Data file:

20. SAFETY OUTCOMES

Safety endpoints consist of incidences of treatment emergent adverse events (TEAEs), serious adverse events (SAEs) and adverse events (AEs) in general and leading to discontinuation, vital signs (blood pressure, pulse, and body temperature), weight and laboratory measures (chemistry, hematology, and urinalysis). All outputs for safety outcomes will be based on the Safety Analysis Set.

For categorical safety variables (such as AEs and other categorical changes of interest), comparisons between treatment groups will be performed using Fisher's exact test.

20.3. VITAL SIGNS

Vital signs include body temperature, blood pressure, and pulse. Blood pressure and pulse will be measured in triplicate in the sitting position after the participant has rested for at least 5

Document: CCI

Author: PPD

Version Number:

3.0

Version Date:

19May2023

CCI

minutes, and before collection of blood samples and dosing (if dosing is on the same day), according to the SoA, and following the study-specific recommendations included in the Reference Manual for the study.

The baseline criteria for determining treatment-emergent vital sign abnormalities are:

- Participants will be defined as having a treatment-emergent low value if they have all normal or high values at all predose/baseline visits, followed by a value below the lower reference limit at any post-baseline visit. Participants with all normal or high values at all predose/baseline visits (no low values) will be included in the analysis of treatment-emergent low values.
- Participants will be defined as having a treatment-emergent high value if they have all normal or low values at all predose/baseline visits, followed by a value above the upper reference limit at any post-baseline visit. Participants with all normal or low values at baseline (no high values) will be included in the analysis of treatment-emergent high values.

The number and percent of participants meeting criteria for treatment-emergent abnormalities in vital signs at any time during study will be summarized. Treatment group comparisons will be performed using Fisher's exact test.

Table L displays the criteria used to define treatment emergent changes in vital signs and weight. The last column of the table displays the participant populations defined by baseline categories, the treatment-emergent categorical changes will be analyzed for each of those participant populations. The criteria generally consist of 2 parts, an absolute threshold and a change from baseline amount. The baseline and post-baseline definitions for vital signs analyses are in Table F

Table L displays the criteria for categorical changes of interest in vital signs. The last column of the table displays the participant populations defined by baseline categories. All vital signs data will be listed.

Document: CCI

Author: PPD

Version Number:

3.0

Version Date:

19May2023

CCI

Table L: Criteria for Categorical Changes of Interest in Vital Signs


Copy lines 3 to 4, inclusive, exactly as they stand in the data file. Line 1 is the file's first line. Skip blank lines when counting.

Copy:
For categorical safety variables (such as AEs and other categorical changes of interest), comparisons between treatment groups will be performed using Fisher's exact test.

20.3. VITAL SIGNS